Disrupting the narrative direction.

Similarly, videogames revolve around the participation of the player, who thus has the means to disrupt any narrative direction or pacing anticipated by the game designer. Whatever story can be told, must perforce be introduced either by the forced insertion of jarringly ungamelike exposition, during which the player is frustratingly robbed of any real input, or else must be told using the limited demonstrative repertoire of in-game action. New Super Mario Bros. sidesteps these difficulties by eschewing all but the most perfunctory storyline, aside from a grown-up nod to the sordid realities behind Bowser's recurrent princess kidnapping, hinted at by Bowser Jr. labouring under the impression than Princess Peach may be his mother.

Overall Impressions

Despite their weaknesses, each of these works represents a good, solid entry in representing the best that the mainstream of their respective fields have to offer. Two marvellous, vigorous and thoroughly enjoyable outings.

Onegin Rating 8/10. An education.

New Super Mario Bros. Rating: 9/10. A triumph.

The Deluded Ramblings of a Rather Odd Person

Hello everybody - I think you are all lovely. Would you like to come for tea? Great. See you tonight. I have some gorgeous videos of dog-on-dog hot action, we could watch them together whilst wearing fluffy jumpers. I have the worlds finest collection of stripy fluffy jumpers. They are as hot-as-a-hot-pink-thing-would-be-if-it-was really-hot-and-pink.

Hmmm... all this talk of hot and pink things reminds me of a dream I had last night. Don't you love talking about dreams. The only corollary is how much I loathe listening to other people talk about their dreams. Anyhoo, back to the subject. Anyhoo is an odd word. I'm sure I was watching some obscure TV pre-processed-almost-pre-digested program of yester-year the other day when I heard people using it. What degradations we force upon our faithful mistress the English language. (And the subject of degradation neatly reminds me of the dream which I am now too distracted to talk about.)

Language is a great thing. That of course is obvious, but mere hyperbole and superlatives are insufficient to express the magnitude of the underlying awesomeness. That of course is midly ironic, which is utterly lost on me, but there we go. Written language is almost more stupefying. Scratchings and scribblings that convey meaning, which propels unbidden into the mind upon the merest glance, and transcends mundane experience to transport the imagination. How did this state of affairs ever come into being ?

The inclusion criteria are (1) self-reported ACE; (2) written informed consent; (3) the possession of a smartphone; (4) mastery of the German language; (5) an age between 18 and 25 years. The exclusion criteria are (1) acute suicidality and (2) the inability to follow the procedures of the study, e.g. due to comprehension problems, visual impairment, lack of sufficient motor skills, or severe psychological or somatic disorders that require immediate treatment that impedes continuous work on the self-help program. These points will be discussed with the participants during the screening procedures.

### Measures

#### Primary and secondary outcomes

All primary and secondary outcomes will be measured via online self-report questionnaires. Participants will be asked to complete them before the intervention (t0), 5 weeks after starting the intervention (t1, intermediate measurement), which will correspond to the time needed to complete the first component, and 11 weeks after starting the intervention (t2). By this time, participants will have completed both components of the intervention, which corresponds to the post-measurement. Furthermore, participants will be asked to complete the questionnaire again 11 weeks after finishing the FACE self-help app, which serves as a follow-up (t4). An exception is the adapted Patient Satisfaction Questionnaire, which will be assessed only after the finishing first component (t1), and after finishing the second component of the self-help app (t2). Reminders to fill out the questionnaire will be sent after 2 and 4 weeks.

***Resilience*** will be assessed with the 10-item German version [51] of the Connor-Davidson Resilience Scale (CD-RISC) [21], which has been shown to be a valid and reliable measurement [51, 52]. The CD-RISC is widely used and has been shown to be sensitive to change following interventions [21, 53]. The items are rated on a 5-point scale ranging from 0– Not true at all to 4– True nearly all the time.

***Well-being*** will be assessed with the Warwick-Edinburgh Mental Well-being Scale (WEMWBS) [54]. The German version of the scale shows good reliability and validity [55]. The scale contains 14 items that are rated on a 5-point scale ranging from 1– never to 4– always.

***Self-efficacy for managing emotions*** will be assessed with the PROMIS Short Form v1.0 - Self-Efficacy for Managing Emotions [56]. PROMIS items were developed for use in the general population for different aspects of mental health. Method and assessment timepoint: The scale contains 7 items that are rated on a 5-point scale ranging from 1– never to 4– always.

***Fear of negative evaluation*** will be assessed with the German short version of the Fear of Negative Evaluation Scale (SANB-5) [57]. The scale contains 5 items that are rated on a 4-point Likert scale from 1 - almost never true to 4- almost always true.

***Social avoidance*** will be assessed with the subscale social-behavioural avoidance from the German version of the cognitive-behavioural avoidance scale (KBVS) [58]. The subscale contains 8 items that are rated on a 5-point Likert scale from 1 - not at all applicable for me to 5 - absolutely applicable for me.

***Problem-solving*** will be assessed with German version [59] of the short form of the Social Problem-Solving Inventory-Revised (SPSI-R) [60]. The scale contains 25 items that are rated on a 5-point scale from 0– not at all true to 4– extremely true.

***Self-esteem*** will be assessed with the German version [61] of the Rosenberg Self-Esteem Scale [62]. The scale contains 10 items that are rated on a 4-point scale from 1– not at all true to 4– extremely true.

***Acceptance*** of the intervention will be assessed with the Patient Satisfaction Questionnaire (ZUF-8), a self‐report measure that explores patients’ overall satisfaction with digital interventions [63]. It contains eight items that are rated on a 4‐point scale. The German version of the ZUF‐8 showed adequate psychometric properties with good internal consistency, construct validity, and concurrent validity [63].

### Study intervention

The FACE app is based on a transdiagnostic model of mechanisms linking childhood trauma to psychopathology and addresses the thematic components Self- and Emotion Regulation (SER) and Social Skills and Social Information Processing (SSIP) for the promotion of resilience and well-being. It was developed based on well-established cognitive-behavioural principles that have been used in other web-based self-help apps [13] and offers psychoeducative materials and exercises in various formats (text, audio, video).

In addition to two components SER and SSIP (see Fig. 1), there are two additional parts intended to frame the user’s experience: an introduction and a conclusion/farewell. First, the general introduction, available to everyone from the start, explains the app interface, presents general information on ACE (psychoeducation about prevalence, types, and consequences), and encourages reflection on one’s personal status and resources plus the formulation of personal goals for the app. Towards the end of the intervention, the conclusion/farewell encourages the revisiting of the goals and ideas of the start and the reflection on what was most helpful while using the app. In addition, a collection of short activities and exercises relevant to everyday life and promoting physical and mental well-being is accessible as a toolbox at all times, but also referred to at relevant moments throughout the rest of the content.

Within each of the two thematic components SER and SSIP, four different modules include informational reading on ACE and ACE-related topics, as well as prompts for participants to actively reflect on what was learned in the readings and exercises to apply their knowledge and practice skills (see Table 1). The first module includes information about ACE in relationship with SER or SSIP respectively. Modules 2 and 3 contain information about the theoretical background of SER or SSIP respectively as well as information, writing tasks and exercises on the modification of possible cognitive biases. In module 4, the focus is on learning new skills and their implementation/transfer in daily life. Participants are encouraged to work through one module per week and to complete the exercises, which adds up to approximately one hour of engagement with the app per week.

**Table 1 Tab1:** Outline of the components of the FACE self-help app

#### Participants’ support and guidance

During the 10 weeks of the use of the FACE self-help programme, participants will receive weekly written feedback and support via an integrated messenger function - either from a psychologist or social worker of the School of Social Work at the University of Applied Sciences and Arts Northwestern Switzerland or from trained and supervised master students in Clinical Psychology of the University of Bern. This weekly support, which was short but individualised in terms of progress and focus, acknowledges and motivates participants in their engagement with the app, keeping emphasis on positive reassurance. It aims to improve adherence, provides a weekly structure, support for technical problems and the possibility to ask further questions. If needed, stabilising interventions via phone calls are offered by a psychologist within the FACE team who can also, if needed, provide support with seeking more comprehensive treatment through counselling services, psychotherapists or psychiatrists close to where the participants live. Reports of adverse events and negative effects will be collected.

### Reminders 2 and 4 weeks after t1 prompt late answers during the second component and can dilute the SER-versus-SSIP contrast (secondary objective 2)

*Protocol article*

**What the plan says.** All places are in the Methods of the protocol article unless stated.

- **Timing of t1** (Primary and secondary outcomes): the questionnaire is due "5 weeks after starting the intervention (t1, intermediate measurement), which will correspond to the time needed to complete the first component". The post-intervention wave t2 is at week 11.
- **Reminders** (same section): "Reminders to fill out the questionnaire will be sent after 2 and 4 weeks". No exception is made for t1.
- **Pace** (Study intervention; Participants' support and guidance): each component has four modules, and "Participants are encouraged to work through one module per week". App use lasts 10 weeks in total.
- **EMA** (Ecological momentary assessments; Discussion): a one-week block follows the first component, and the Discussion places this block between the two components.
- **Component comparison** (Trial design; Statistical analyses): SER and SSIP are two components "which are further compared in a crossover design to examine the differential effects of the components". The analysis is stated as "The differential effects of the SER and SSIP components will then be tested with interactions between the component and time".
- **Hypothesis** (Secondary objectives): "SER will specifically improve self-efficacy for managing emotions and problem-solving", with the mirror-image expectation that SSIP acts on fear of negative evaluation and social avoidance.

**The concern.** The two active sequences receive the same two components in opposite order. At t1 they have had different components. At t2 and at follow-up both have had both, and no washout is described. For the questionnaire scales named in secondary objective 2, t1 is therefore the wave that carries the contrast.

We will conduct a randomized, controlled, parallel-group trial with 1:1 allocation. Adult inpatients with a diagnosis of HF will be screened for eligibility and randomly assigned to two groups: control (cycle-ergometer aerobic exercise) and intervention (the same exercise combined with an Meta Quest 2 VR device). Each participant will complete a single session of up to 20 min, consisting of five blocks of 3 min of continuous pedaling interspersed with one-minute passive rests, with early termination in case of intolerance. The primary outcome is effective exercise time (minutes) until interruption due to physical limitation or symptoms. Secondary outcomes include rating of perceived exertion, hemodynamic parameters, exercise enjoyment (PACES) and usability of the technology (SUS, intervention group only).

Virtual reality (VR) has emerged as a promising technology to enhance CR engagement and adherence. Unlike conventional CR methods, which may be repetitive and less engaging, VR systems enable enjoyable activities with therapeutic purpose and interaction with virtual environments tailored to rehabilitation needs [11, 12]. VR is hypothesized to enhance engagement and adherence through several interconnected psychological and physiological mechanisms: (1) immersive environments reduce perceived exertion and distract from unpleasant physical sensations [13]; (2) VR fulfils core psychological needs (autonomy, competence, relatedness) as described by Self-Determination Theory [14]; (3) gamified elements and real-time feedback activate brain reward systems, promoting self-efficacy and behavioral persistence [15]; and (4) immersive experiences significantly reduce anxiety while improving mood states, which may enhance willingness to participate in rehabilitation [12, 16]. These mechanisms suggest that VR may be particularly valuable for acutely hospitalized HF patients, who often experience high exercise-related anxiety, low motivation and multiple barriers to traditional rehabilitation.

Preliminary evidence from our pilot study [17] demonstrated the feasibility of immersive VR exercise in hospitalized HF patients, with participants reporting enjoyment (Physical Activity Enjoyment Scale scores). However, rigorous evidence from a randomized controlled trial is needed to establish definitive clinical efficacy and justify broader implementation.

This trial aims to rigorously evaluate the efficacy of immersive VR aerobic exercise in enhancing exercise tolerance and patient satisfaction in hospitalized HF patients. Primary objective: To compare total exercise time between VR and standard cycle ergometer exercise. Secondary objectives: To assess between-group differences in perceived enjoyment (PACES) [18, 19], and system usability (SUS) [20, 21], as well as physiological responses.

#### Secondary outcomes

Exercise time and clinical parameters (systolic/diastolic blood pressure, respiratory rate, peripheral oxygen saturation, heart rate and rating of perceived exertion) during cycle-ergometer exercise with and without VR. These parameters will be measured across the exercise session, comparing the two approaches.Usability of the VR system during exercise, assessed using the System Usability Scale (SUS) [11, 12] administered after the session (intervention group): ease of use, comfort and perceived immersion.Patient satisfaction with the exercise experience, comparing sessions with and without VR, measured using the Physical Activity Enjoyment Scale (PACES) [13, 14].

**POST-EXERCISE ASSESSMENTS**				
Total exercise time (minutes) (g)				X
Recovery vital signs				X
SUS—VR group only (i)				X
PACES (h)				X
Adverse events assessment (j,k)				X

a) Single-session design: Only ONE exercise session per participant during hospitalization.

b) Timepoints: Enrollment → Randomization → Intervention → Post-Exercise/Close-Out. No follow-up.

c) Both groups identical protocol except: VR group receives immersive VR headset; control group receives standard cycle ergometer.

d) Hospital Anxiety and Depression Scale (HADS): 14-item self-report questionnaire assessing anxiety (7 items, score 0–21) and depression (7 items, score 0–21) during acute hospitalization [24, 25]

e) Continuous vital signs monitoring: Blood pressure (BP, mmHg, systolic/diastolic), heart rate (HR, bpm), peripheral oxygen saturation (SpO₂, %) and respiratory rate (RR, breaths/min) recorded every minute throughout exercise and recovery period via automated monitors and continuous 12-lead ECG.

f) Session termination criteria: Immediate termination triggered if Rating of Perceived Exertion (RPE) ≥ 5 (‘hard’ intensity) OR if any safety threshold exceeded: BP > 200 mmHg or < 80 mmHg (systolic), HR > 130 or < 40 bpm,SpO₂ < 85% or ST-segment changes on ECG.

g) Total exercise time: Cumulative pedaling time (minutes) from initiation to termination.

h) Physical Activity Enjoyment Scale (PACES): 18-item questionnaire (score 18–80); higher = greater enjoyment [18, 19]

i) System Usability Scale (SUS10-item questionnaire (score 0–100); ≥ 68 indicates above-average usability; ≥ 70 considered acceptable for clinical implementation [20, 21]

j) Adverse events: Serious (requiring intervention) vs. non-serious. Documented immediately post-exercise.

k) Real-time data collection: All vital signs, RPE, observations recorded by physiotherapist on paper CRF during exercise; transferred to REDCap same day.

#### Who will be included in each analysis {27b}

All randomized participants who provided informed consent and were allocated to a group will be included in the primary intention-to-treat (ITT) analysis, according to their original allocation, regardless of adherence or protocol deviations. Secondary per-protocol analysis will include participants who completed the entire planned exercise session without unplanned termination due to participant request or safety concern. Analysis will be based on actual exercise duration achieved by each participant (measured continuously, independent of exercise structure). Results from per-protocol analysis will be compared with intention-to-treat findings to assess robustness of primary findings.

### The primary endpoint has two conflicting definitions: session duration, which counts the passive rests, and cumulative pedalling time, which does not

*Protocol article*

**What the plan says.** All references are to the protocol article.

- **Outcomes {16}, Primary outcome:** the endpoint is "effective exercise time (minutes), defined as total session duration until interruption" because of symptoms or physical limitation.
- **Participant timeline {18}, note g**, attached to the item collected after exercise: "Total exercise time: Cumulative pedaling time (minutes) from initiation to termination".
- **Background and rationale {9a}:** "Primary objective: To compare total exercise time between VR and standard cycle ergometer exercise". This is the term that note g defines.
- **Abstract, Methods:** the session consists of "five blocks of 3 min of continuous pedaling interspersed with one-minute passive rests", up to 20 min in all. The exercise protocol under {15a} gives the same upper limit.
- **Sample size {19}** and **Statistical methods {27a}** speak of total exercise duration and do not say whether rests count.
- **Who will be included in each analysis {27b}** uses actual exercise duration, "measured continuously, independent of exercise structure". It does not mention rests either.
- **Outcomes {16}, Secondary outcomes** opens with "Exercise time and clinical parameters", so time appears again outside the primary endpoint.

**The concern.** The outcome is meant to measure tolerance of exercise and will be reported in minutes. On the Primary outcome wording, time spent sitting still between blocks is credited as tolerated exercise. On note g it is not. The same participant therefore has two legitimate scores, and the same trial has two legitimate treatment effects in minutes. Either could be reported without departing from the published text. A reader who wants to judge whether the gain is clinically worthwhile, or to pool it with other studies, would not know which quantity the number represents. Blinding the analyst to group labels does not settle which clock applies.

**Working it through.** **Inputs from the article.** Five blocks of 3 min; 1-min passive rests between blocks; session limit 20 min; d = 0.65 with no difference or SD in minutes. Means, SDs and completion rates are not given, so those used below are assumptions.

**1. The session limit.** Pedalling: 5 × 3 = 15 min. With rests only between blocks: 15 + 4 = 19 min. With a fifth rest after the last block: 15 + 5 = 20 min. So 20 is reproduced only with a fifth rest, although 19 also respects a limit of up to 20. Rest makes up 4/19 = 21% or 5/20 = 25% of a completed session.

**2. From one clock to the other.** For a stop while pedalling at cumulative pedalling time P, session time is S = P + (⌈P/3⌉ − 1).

To explore this extraordinary situation we need to devolve, literally of course - but also literarily, to component components. Tangentially I would say this is a bad idea, but parenthetically I would *love* to watch you try.

Anyway (is this a sentence?). To those of you who have endured to the ends, I am deeply sorry.

Freakonomics: A Rogue Economist Explores the yada yada

by Steven D. Levitt and Stephen J. Dubner, 2005. On Amazon.co.uk.

It was a bit of a phenomenon when it first came out, and I'm well known for my curmudgeonly resistance to popular phenomena, so forgive me for being so late to the party. I reached a point, sitting on a train carriage surrounded by no less than twenty-six commuters all obliviously reading the same book, where my resistance snapped and I simply had to buy a copy and join them.

Bit of a let-down, though. Not so much the wisdom of crowds, more like the lowest common denominator. There are cool ideas, here and there, which had me chuckling with glee, but these are few and far between, padded out monstrously, repeated almost verbatim in the introduction and then in the main text and then a third time in the 'bonus' sections tacked on to this revised edition. By the end I was sick of hearing about them. Roll it all up in the sort of rhetoric that feels the need to patiently explain that 'correlation is not causation!', and then illustrate it with pages of examples, and you'll see why I quickly lost patience.

Rating: 4/10. Would have been great had it been 1/4 the length.